The window of opportunity to keep the average global temperature from breaking through the ceiling of 2°C — or preferably 1.5°C — as set out in the UN’s Paris Agreement is closing fast. But for parts of the Kalahari, a vast semi-desert in southern Africa, the battle to stabilise the regional temperature is already lost. Botswana is expected to reach an average warming of 2°C in less than five years. At a time when the science warns that countries need to keep their fossil fuels in the ground, conservationists here have expressed alarm at the news that oil and gas prospecting licenses have been issued for large parts of Botswana and Namibia, including in the ecologically and water-sensitive Okavango Delta and Kgalagadi Transfrontier Park. Leonie Joubert reports
New data reveals that for the first time since the beginning of the Industrial Revolution, the world’s fleet of coal-fired power stations has grown smaller. With economies in Covid-19’s grip, more coal capacity was retired during the first half of 2020 than the amount that came online. Though terrible for the climate, make no mistake, King Coal’s reign isn’t ending just for environmental reasons. Coal has become bad for business and banks are starting to freeze investments. L. Michael Buchsbaum takes a deeper look in the first of his Playing Out of Coal series.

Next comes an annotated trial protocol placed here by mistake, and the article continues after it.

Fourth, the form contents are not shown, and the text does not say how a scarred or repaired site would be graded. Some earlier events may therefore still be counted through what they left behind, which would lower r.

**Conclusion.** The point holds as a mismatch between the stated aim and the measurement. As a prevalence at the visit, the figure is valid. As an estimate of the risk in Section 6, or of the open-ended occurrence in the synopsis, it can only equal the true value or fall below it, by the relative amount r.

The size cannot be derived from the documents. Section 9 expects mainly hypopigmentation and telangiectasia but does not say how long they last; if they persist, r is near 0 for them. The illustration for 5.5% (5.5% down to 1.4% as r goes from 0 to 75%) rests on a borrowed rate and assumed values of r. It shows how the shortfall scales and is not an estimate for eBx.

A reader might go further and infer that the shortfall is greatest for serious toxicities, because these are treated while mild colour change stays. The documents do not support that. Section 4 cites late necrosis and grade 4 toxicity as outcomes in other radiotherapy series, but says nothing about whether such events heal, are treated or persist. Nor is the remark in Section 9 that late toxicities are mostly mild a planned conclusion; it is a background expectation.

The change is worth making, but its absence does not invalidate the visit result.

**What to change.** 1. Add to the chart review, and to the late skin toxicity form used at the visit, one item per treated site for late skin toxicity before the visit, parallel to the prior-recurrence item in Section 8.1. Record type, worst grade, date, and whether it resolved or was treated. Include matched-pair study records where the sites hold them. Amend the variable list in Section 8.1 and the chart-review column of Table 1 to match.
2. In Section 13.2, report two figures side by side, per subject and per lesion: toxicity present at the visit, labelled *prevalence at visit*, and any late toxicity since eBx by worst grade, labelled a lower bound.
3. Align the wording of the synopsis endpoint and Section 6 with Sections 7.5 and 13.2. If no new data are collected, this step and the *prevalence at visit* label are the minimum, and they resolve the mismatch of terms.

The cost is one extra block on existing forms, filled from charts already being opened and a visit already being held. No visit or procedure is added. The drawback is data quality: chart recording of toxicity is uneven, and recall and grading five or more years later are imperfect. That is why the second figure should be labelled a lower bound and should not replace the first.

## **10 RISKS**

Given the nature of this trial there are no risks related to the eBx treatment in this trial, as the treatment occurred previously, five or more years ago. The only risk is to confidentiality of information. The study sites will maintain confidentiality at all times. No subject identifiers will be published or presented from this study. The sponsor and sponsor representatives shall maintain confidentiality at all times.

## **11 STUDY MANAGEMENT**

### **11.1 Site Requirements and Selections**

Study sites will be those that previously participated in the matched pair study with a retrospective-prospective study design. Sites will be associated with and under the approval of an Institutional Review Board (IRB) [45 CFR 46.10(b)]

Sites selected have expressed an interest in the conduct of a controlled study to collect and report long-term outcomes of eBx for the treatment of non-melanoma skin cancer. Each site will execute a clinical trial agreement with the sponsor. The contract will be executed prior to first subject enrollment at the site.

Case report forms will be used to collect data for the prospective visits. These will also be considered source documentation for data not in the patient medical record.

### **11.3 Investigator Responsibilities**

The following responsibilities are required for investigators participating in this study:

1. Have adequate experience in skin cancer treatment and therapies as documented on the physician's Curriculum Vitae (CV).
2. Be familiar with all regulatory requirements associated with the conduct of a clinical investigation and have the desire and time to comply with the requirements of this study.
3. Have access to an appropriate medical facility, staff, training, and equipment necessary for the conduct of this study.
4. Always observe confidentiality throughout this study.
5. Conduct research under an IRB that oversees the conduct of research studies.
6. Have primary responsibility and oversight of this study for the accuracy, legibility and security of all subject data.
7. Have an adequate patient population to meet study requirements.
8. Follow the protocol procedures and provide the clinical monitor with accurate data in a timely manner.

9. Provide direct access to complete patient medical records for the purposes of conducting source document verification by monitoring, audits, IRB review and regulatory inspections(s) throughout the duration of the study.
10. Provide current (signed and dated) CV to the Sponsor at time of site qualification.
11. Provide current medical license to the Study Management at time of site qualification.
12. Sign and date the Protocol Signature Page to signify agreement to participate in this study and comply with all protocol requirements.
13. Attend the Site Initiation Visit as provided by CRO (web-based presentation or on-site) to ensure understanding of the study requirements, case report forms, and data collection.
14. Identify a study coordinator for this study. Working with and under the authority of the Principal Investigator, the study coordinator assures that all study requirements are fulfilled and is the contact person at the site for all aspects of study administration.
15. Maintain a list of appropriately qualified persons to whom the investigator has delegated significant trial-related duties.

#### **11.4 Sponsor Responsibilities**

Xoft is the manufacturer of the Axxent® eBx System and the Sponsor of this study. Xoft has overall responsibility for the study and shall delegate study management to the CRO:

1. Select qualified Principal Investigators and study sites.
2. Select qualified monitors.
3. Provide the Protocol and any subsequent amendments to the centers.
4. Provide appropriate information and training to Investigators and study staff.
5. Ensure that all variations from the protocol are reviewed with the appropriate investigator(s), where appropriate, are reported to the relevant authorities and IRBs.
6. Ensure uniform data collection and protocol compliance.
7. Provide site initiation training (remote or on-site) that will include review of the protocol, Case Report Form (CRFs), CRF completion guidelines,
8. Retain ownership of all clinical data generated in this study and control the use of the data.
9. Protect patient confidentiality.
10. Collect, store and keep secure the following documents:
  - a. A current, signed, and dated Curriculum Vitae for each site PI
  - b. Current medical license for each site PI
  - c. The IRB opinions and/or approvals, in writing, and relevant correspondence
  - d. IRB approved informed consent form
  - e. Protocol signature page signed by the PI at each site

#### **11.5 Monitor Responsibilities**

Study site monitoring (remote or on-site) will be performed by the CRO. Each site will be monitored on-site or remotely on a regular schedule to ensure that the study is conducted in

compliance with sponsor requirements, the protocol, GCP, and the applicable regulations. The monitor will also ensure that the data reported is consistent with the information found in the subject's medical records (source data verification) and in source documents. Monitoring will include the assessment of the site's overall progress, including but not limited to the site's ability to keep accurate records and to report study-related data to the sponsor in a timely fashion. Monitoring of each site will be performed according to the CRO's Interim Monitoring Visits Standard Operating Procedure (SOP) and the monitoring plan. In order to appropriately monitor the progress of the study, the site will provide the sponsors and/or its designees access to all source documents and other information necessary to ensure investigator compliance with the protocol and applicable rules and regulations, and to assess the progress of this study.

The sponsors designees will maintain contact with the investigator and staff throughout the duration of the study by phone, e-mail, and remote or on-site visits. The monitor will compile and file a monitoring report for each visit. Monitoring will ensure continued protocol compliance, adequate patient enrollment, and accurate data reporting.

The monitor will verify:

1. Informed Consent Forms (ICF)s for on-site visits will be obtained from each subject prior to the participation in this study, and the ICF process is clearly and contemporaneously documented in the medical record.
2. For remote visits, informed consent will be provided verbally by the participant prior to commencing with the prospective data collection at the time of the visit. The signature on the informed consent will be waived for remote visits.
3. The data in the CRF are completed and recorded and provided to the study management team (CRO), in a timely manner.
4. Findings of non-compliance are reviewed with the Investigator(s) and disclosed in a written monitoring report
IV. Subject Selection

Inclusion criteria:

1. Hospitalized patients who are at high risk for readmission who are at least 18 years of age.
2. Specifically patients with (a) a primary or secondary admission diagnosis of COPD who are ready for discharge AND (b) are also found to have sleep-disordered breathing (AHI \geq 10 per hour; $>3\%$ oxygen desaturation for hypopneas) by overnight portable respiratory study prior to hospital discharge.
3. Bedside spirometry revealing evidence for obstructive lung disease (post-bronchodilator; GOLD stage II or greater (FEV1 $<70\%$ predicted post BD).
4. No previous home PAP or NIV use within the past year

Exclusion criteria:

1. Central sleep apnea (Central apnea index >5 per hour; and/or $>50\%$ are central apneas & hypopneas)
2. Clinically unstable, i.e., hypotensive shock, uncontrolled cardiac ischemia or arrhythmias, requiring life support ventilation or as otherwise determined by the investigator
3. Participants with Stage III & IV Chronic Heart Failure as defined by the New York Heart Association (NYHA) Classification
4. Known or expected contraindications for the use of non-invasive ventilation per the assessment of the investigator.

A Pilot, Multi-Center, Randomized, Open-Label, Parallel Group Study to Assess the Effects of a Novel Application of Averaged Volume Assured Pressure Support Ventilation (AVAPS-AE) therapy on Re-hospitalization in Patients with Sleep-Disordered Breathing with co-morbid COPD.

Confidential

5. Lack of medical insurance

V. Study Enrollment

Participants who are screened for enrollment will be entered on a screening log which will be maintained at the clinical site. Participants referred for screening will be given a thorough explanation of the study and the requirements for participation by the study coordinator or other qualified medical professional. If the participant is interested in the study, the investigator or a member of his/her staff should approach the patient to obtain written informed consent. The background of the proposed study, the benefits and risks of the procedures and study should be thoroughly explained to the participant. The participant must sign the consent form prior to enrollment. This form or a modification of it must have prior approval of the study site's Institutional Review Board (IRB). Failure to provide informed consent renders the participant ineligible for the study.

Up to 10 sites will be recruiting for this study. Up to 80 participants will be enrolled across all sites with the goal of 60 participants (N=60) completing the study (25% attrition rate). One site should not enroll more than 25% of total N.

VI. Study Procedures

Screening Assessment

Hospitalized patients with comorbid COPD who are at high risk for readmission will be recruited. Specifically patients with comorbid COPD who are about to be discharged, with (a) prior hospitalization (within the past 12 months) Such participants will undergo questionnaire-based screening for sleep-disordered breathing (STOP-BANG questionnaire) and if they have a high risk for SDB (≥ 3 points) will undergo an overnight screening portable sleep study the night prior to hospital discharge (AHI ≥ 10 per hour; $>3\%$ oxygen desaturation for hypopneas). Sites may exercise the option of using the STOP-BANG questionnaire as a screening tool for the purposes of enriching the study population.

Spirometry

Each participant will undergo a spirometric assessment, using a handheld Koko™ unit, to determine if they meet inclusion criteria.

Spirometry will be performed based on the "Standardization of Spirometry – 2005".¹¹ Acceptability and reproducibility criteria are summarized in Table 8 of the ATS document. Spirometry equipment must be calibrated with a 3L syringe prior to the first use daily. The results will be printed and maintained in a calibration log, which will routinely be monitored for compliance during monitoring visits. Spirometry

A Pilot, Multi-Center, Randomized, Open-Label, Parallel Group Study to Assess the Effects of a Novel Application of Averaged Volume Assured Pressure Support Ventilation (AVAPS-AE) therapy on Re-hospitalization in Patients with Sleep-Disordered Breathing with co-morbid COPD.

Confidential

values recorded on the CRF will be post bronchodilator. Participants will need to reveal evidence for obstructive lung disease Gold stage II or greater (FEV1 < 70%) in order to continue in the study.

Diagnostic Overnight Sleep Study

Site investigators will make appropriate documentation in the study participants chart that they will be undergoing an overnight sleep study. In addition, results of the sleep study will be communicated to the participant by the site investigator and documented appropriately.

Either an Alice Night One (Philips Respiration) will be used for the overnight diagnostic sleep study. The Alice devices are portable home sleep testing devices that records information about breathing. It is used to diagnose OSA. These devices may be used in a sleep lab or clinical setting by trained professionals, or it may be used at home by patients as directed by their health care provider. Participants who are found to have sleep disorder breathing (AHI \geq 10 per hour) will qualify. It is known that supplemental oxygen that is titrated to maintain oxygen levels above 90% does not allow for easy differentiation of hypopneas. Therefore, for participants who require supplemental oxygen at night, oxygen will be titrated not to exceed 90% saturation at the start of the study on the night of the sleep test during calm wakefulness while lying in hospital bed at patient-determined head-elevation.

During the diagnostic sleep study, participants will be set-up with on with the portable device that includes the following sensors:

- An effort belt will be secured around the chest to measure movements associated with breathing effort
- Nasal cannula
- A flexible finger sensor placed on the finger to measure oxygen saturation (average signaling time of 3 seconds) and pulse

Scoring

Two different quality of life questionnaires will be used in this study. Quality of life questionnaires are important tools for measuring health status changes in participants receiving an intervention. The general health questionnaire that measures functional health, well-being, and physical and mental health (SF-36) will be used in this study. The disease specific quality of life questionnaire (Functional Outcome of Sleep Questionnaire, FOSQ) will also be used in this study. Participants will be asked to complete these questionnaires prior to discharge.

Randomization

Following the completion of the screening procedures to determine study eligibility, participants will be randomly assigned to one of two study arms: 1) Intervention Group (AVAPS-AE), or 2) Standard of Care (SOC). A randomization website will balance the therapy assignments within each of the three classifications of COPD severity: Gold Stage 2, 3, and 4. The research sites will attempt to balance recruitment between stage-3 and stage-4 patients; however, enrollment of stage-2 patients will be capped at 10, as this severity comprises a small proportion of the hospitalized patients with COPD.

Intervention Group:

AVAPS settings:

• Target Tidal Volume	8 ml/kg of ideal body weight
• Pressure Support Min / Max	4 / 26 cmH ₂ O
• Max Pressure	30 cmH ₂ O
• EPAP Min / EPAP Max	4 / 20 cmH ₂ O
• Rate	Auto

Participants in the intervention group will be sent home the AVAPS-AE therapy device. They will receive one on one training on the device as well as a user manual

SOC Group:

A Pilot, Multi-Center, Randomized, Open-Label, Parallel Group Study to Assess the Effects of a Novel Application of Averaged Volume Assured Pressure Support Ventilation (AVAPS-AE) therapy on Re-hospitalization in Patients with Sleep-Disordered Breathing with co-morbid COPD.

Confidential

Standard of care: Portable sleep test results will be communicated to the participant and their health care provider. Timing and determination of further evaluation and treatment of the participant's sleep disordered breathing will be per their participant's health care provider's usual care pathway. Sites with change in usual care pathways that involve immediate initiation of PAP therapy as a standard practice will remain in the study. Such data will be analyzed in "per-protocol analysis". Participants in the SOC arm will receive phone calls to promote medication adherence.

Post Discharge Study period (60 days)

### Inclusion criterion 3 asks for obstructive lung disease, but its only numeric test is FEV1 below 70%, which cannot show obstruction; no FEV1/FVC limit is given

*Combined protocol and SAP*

News media is a load-bearing wall in a healthy democracy. It informs the public discourse, shapes citizens’ active participation in day-to-day governance, and holds elected officials to account. The rise of social media platforms like YouTube, Facebook, and Twitter in the past decade shows what happens when this new media ecosystem replaces traditional news as a primary source of information — and misinformation. What does this mean for the stability of African democracies, and the continent’s ability to tackle the climate crisis? Leonie Joubert has the story.
The shooting-star solar provider Mobisol claimed that the private sector could do what US presidents, the UN, the EU, and hundreds of aid organizations had failed at: namely bringing electricity to all of Africa. But last year it filed for insolvency. The French energy giant Engie, however, has stepped in, and wants to make good on Mobisol’s dream. Paul Hockenos reports
The leading lights of wunderkind firm Mobisol, a Berlin start-up, left the company to found their own research institute. They still believe that the private sector has a key role in bringing solar power to Africa and the developing world. Paul Hockenos reports
About five years ago, decentralized community energy, though etched in history books for having sparked Europe’s clean-energy revolution in the 1990s, was deemed outdated in the age of the ever-more dramatic climate crisis. Paul Hockenos explains the development.